A country girl moves into a dorm… This isn’t a YA novel, or a TTRPG campaign, or a horror movie. She isn’t an Ordinary High School Student. This is how I learned to be a real person, and how Dungeons & Dragons helped.
I am 17 in my first semester, my birthday three months behind me. I’ve only had homeschooling. My hair, uncut for 13 years, reaches somewhere between my knees and my calves. I’ve only been allowed to wear pants for a little over a year.
I grew up in a cult, but at that moment, I had no context to know this. Our situation was similar to the Duggar family, but even more insular. Five years later, when I try to watch their first show, I have to turn it off. I didn’t realize until years later that I was close to an anxiety attack. My parents were part of the Quiverfull movement. I spent the first 17 years of life serving as a surrogate parent to my siblings, preparing to be a “helpmeet” to my future husband. College is a path to earning my keep until I find him and become a stay-at-home mom.
When I move into the dorms, I leave a life where everything was decided for me. I step into a hypothetical adulthood I have no idea how to navigate. I’ve been told what to wear, what to say, what to think, who I am, for my entire life. And now there’s just me. Whoever she is.
Forming the Party
I’ve always been drawn to fantasy and science fiction. Most of my childhood punishments were because I read “inappropriate” books. The best thing about college, even better than controlling my own schedule and life, is not having to hide the things I love.
I find Advanced Dungeons & Dragons 2nd Edition overwhelming and deeply confusing. So many choices go into creating a character, and no one tells me which ones are right. What class should I play? And what equipment will I need? How do I allocate my stat points without making myself vulnerable to damage? And the struggle doesn’t end with character creation. I don’t know how to make choices that move the game forward, so my character takes a bath in a stream instead of investigating the plot hook. I remember the bath, not the other details, because I’m the butt of “friendly” jokes about it for years.
It’s a rocky start. Sitting in a battered dorm common room, I can’t know these hours are the first of many, the first steps on a path to finding myself. The first pencil marks on my personal character sheet.
Wizards of the Coast
I never get comfortable with 2nd Edition (don’t talk to me about THAC0). But 3rd Edition, released shortly after that first session, is my gateway system. With every character, I become more confident in my choices. I fill in more of my character sheet. What if I play a melee fighter instead of someone who attacks at range? Do I like being a big, muscled tank? A small, inconspicuous (but still deadly) rogue?
Then I buy my own dice, brightly colored shapes that I like better than the drab monochrome I borrowed from my (almost exclusively male) friends. I discover my own priorities and practicalities, not those of my friends. Campaigns of varying complexity let me practice analysis, problem-solving, and unusual solutions. Perhaps unsurprisingly, given my childhood programming toward self-denial and service, I develop a lifelong preference for healer classes. But I do it on my own terms, while protecting myself.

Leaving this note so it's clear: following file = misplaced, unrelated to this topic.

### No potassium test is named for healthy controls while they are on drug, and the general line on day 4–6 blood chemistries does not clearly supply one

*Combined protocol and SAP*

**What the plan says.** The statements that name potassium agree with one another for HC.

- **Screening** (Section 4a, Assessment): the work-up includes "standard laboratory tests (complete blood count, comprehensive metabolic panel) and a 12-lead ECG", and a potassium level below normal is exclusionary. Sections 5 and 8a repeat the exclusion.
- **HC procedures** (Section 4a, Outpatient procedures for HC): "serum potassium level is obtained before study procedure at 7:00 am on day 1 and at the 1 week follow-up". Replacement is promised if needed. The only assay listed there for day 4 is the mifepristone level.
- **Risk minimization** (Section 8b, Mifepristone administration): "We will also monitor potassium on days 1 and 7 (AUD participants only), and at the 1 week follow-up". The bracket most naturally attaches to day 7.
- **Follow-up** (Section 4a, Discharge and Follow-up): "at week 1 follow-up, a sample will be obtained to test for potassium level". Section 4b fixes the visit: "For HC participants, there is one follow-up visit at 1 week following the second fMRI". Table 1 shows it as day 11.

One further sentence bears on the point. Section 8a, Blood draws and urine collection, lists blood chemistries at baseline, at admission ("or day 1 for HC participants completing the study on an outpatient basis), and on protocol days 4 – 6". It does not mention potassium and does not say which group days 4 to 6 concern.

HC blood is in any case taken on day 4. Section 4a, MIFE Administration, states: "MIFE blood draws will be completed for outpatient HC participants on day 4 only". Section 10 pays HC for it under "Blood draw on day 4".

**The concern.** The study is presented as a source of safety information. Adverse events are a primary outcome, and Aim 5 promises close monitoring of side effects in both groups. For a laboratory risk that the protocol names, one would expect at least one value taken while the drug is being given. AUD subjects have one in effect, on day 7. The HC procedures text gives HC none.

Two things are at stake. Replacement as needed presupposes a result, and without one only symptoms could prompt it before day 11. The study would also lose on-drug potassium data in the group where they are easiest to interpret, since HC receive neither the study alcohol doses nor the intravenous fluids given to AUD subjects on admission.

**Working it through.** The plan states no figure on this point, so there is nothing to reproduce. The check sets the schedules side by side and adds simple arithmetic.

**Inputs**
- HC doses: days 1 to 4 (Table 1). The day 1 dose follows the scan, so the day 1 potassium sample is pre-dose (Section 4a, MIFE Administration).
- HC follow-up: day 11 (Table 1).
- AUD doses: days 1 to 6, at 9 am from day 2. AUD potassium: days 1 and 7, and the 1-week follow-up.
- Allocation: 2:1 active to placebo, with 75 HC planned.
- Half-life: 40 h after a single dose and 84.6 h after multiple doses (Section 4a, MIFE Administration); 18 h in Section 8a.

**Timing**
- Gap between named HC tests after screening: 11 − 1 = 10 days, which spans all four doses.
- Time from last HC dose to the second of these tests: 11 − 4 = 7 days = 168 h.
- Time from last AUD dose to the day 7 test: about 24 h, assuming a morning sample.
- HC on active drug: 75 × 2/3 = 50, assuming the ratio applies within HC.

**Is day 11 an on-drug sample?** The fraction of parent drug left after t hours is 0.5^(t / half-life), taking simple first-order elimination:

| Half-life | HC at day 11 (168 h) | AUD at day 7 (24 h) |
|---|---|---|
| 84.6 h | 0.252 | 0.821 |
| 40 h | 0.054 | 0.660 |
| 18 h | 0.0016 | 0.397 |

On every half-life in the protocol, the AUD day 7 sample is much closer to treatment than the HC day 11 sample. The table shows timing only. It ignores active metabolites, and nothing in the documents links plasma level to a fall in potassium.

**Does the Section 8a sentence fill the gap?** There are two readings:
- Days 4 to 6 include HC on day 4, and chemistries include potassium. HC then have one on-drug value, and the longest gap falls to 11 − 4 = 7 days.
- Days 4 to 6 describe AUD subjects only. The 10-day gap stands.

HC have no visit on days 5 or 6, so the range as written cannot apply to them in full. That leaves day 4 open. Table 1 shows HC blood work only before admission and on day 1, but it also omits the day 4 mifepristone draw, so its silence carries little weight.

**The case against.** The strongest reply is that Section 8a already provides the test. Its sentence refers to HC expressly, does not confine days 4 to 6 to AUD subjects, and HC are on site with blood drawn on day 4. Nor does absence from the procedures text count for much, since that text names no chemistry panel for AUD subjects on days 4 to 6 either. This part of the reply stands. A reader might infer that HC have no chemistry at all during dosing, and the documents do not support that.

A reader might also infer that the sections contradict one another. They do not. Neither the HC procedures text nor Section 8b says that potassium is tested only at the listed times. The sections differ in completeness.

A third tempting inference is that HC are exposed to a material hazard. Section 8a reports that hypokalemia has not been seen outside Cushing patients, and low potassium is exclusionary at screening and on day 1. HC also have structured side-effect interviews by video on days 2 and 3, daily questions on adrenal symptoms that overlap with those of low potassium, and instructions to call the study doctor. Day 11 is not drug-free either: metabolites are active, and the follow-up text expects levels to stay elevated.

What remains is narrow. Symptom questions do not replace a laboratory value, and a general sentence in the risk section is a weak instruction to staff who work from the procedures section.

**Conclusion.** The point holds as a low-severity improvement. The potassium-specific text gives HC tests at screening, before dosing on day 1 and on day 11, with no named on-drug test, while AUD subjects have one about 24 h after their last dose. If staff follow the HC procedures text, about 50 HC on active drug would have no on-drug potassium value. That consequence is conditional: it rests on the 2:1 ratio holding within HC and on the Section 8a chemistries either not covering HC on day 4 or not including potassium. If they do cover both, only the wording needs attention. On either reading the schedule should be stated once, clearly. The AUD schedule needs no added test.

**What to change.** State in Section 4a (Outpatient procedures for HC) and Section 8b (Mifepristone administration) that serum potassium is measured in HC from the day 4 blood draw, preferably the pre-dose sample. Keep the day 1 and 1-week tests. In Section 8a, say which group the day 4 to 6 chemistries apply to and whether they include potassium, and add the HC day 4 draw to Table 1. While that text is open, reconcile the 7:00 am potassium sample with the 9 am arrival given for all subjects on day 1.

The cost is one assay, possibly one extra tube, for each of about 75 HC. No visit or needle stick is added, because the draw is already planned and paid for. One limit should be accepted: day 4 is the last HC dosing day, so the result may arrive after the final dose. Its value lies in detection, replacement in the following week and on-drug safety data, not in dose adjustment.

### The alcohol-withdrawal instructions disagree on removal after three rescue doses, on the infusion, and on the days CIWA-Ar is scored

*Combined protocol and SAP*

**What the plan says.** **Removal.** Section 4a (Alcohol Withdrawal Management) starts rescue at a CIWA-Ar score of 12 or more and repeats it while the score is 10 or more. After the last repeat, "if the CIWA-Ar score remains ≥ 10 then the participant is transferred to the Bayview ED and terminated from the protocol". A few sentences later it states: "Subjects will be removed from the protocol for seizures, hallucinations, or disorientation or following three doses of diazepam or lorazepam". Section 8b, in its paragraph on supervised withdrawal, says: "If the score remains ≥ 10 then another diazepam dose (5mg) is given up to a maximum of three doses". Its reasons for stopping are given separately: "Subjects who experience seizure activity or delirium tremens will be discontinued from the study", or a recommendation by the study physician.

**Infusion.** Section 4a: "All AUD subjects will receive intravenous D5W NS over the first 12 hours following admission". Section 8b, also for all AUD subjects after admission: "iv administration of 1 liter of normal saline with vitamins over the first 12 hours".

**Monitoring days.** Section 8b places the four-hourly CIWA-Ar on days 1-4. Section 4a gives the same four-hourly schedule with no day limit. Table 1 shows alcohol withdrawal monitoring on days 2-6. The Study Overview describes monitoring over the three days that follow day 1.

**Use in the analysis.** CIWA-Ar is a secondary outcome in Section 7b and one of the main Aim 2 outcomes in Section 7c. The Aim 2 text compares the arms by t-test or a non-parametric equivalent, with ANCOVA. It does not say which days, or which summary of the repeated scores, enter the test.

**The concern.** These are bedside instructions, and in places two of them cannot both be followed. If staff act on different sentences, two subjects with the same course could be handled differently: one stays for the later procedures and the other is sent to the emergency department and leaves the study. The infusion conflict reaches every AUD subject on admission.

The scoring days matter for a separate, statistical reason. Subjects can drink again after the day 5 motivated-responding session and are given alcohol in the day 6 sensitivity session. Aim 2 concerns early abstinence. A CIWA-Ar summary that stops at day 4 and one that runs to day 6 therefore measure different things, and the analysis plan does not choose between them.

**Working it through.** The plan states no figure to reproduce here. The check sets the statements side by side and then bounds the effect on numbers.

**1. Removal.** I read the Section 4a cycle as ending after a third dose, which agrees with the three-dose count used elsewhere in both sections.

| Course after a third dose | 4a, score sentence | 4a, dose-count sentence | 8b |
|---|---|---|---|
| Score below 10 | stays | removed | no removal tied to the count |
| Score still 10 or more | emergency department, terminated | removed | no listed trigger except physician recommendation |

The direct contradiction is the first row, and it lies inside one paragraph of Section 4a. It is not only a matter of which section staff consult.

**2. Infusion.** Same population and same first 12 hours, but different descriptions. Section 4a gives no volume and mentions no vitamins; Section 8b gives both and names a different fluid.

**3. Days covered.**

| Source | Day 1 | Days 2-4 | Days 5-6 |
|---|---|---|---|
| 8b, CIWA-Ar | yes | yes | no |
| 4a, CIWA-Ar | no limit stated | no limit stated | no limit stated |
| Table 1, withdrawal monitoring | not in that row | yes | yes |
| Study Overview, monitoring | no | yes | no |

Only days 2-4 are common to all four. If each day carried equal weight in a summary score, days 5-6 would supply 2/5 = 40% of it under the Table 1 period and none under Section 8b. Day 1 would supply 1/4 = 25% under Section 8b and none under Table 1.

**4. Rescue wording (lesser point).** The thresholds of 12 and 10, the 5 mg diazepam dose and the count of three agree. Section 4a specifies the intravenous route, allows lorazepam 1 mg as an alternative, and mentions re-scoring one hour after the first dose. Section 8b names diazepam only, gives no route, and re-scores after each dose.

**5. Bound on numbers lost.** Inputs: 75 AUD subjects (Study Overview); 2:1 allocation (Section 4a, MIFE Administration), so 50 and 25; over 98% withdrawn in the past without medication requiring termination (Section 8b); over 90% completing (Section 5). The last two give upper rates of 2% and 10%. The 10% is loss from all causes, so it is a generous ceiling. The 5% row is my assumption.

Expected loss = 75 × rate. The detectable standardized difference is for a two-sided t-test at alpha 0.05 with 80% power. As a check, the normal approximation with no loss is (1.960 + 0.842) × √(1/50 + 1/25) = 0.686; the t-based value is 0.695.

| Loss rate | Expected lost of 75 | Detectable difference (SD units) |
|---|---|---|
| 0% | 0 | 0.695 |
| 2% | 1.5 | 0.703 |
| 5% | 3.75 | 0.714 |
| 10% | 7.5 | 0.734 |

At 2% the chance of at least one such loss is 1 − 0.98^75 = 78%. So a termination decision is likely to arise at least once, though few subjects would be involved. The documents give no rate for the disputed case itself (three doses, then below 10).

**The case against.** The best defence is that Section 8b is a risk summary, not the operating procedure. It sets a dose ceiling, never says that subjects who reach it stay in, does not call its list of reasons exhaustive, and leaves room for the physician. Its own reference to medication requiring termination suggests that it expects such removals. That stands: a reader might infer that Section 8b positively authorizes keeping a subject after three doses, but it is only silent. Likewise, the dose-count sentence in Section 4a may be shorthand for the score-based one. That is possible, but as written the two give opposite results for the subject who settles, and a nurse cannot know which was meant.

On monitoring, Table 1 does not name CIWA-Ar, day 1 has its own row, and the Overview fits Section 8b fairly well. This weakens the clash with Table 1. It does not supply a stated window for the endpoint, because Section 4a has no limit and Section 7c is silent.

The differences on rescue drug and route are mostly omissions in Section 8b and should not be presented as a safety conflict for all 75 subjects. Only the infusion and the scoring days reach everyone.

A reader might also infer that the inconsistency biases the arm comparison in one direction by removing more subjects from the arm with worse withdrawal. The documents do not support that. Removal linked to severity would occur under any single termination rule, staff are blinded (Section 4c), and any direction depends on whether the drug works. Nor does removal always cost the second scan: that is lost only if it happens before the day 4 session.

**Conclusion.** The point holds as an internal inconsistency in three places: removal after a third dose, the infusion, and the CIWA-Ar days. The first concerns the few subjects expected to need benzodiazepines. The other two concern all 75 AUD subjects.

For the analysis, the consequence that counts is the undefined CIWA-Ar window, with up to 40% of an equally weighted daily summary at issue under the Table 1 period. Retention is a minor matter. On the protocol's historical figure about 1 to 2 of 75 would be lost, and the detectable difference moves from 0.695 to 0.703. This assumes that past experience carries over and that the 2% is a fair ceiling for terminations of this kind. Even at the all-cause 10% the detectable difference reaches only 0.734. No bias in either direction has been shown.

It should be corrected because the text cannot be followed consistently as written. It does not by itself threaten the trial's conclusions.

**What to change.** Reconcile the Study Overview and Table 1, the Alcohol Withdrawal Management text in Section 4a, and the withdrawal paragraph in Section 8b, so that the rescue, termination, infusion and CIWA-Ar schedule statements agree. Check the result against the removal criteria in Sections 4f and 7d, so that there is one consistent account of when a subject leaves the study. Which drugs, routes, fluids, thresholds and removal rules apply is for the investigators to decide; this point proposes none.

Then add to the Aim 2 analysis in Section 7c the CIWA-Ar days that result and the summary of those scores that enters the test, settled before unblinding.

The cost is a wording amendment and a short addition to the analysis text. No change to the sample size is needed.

The learning doesn’t stop with D&D. Mage: The Ascension and other World of Darkness systems give me a chance to practice making choices when the rules aren’t as rigid. Their settings feel closer to actual life. Traditions, Werewolf Tribes, and Vampire Bloodlines character classes all help me learn a little more about myself. Kind of like a wider-ranging personality test.
I explore a love of sensuality and abandon through the Cult of Ecstasy, play a Verbena to rediscover connection with nature. The Sons of Ether let me be the inventor mechanic that, as a girl, I was told I couldn’t be. As a Virtual Adept, I lean into my knowledge of current technology to imagine a more magical future. All of them teach me what my upbringing, my programming hid from me. I can make choices; I can mistakes, and learn to fix them, without destroying everything.
I can be imperfect. And I get to choose.
Marriage seems like another step, another moment of growing away from my childhood. My new husband is nothing like my father, and our early married life is much like college. We play Dungeons & Dragons and watch nerdy movies with friends. Then we start playing World of Warcraft. Even when I quit grad school, undiagnosed anxiety and ADHD finally catching up with me, it seems that not much has changed. The adventures are still there.
I don’t realize I’ve taken on almost sole responsibility for planning and making meals, laundry, and cleaning. That along with working full-time hours. When my husband’s anxiety leads to him quitting grad school, I support him, emotionally and financially, as he tries and quits jobs. Helping him find a job he can keep goes on my to do list, part of my everyday campaign objectives. Prioritize. Strategize. Problem-solve. I graduate, get a job. Move us to another state, help him find jobs. I do what I was taught a wife does.
And after our children are born, I do what a mother does. Whatever needs to be done—for everyone else.
Cozy Gamer Shop (Photo: Kelly Knox)
I don’t know when or where my next game will be, but the dice are ready for me. A reminder, and a promise. This character sheet, this campaign, are the ones I’m writing, eyes open. I know who I am, and I get to choose.